Caselet: Shampa (Sonarpur branch, Pakhi group)

    Shampa has borrowed Rs 10,000 from ASA in mid 2010. During the interview, she revealed

    that she had taken another loan of Rs 40,000 from another MFI operating in the region. The

    monthly surplus of her household after accounting for expenses is around Rs 2,000, while her

    monthly installment burden is Rs 5,000. The assessment team found that the household

    income and expense recorded in her loan application matched with the information collected

    by the team. It was also found that she had two outstanding loans (with total principal value

    of Rs 24,000) at the time ASA disbursed her loan, which she had subsequently paid back.

    Shampas borrowing has been disproportionate to her household income and she risks falling

    in a debt trap.

  • Code of Conduct Compliance Assessment - ASA

    Approval (A) Documentation (D) Dissemination (D) Observance (O)

    ASAs policy is

    to appraise loan

    applications on

    the basis of

    household income

    and expense and


    ASAs loan

    application formats

    provide for

    collection of

    information on

    household incomes

    and expenses, as

    well as other


    Field staffs have received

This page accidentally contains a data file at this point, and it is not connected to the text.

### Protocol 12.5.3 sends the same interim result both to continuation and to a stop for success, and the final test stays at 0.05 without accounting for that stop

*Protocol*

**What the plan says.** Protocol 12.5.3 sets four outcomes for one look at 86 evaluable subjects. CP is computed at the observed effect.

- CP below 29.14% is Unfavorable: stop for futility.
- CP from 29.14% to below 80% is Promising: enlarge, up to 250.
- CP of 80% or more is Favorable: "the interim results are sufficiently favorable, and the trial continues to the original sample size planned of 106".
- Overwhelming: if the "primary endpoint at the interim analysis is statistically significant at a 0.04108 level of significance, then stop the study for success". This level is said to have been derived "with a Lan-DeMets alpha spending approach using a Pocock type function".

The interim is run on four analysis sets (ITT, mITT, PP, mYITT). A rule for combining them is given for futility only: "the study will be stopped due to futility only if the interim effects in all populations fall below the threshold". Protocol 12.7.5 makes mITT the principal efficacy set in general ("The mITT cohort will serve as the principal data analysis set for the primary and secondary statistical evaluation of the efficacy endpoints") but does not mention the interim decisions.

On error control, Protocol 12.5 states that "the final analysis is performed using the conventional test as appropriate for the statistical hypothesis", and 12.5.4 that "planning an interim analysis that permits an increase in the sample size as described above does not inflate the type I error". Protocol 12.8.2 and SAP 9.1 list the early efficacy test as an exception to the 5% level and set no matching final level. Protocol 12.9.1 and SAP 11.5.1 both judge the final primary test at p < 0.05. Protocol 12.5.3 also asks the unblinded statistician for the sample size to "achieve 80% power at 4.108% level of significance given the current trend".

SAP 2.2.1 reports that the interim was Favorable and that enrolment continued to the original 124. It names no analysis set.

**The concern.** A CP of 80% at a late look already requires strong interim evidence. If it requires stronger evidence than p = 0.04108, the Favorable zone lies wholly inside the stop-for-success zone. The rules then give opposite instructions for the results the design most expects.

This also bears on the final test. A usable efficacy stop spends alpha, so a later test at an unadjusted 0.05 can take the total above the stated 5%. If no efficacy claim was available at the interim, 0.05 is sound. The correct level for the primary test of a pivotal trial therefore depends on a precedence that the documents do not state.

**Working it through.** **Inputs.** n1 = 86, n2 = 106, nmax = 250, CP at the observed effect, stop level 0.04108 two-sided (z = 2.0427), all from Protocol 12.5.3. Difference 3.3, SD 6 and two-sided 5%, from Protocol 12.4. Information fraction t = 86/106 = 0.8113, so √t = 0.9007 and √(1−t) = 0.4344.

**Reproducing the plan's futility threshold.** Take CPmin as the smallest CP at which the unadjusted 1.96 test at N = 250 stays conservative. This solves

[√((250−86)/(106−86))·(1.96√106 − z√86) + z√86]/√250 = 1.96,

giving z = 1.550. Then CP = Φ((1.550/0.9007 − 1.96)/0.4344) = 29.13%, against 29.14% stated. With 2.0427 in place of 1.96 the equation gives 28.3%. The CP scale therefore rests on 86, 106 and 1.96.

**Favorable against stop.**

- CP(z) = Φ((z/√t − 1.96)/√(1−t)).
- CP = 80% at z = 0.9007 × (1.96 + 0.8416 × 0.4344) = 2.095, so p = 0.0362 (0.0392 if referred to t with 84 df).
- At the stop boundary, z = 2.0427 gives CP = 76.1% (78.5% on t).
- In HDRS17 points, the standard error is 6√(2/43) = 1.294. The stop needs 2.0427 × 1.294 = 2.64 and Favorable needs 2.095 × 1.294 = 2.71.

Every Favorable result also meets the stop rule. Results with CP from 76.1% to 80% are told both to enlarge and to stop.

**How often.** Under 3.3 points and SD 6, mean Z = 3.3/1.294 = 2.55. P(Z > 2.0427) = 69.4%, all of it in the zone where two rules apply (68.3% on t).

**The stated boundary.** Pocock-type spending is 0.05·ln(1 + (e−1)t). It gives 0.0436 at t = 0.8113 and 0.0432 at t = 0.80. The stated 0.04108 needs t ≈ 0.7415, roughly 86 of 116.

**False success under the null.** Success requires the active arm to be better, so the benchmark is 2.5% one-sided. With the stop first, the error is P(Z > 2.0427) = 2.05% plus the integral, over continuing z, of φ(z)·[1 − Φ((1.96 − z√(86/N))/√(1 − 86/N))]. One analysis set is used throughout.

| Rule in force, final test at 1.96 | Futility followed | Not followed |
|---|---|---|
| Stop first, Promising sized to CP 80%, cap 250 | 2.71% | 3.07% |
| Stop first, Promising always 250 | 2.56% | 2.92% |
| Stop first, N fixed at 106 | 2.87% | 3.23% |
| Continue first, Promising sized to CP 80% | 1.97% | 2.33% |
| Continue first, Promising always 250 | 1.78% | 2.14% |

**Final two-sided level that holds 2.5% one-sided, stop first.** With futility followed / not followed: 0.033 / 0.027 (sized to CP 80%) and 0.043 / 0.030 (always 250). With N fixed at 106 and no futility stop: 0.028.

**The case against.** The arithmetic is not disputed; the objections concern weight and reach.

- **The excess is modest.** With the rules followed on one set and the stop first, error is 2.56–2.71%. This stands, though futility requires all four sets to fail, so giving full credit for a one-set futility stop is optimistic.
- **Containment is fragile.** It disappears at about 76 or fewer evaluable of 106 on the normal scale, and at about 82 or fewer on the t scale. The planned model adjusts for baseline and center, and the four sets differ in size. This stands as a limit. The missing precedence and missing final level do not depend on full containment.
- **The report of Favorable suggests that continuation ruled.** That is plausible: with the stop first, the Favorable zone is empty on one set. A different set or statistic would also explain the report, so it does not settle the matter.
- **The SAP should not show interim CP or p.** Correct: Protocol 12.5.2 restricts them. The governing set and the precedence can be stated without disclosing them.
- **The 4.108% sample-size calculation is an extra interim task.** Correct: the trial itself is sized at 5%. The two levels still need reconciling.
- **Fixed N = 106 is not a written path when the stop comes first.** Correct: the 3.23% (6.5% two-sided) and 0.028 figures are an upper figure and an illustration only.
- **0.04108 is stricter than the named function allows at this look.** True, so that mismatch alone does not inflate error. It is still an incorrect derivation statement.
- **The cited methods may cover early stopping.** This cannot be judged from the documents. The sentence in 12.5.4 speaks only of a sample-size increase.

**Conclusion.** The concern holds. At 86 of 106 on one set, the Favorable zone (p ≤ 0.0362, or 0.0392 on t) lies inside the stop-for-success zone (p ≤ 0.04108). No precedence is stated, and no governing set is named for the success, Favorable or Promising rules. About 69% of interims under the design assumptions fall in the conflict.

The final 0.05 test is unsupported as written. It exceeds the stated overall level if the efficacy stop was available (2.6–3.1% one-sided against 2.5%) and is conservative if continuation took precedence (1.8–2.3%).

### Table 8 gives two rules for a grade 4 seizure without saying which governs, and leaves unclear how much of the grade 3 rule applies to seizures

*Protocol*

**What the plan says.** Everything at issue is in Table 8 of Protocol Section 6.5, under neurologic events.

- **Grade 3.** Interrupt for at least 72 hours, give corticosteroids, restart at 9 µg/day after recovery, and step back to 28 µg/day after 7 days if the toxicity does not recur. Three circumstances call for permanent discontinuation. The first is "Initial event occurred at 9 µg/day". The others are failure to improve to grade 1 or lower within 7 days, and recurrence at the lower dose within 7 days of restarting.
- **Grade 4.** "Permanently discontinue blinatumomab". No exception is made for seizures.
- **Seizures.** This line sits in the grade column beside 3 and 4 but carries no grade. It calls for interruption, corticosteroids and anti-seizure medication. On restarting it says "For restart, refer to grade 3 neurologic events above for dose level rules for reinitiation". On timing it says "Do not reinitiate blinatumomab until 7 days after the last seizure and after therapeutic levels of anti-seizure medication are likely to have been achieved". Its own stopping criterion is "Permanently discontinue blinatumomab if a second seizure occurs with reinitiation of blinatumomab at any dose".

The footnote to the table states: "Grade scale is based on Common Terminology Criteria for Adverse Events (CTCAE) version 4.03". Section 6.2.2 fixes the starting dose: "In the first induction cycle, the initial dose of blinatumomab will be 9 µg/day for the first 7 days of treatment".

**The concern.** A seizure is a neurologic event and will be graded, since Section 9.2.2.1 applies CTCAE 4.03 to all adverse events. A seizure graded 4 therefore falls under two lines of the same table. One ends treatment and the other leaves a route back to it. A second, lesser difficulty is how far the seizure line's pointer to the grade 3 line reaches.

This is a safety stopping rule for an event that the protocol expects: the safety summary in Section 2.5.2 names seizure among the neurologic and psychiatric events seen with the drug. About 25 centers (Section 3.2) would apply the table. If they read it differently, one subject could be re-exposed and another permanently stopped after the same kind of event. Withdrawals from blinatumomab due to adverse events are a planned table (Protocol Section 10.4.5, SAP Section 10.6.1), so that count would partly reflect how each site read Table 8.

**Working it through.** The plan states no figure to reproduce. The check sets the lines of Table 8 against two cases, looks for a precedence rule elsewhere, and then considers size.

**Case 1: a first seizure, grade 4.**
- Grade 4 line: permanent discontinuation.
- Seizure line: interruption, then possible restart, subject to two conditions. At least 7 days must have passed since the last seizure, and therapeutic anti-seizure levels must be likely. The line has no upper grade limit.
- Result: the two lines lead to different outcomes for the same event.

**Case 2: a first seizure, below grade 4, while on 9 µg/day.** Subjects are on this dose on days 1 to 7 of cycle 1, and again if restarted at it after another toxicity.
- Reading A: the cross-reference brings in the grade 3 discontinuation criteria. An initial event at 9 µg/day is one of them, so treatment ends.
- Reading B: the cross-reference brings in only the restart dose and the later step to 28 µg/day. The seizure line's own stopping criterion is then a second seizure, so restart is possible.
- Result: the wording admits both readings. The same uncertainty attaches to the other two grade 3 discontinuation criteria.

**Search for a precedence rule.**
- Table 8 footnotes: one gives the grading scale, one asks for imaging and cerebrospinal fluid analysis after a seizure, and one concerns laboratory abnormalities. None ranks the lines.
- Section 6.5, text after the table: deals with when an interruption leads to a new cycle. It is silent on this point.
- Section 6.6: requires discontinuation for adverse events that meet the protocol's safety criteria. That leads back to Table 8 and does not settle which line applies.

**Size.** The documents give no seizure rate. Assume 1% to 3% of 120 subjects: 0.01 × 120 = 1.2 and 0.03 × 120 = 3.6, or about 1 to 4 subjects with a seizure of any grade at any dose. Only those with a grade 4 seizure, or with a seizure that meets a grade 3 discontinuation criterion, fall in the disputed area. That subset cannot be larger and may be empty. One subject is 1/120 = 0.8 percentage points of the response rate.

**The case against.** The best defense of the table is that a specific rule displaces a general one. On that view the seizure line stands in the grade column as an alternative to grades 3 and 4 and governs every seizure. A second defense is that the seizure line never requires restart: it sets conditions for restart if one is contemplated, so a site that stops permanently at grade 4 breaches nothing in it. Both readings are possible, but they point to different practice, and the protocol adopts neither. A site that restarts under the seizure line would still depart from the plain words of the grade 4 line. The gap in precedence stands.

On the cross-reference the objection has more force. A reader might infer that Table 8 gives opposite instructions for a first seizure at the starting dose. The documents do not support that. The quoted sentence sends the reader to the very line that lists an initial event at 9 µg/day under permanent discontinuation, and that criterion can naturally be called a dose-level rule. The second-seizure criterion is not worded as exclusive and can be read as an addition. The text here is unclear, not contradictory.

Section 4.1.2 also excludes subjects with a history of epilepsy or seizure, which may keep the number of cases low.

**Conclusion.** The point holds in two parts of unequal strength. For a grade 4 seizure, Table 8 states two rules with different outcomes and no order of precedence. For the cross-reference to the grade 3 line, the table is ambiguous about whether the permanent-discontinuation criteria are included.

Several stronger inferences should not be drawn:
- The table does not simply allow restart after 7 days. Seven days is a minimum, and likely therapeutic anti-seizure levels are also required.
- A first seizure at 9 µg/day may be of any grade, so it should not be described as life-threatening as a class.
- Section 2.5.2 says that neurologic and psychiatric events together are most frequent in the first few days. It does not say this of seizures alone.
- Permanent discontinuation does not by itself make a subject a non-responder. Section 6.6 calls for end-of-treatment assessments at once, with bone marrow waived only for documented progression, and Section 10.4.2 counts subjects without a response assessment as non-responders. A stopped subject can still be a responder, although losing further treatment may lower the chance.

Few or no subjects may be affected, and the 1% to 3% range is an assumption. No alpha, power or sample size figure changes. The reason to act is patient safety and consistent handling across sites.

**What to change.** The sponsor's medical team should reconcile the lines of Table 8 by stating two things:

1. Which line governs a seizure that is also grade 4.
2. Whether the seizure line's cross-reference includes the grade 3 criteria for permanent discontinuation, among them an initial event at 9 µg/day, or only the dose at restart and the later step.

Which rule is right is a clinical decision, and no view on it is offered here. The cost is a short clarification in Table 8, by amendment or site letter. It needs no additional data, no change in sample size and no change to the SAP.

training on filling up the loan

    forms and accurately

    representing income,

    expenses and indebtedness of

    potential clients. However,

    they may need training on

    linking household cashflows

    with debt capacity of clients.

    The income, expense and

    indebtedness information had

    been meticulously filled up in

    the loan application forms. In

    some cases we observed that

    the total monthly installments

    of clients were greater than the

    surplus of their household

    incomes over expenses.

  • Code of Conduct Compliance Assessment - ASA

    2.4 Client Data Security (CDS) Observed score 88%

    ASA gets a high score on CDS because it has systems to ensure that sensitive client data are

    adequately protected against unauthorized access.

    ASA maintains the physical records of clients data in its branches. The loan documents are

    bound together and filed monthly. These documents are stored with reasonable care which

    prevents unauthorized access. A sample of randomly selected loan files is used during

    Internal Audit, which checks for safe storage and timely retrieval of these files. All the

    documents requested by the assessment team could be retrieved by ASA promptly. Important

    client data is also entered in the ASA Microfinance Management System (AMMS). The

    access rights to AMMS are well defined and it should ensure adequate security for sensitive


    Approval (A) Documentation (D) Dissemination (D) Observance (O)

    ASAs policy

    requires client data

    to be stored safely.

    The storage and filing

    of loan forms and

    KYC documents is

    standard and guided

    by circulars issued by

    HO. Access rights for

    the software have

    been decided by the

    MIS team based on

    consultation with the

    senior management.

    There is a high level of

    awareness at the branches

    regarding how clients

    data need to be stored.

    Loan documents were found to

    be bound and stored at the

    branches. They could be

    retrieved promptly.

  • Code of Conduct Compliance Assessment - ASA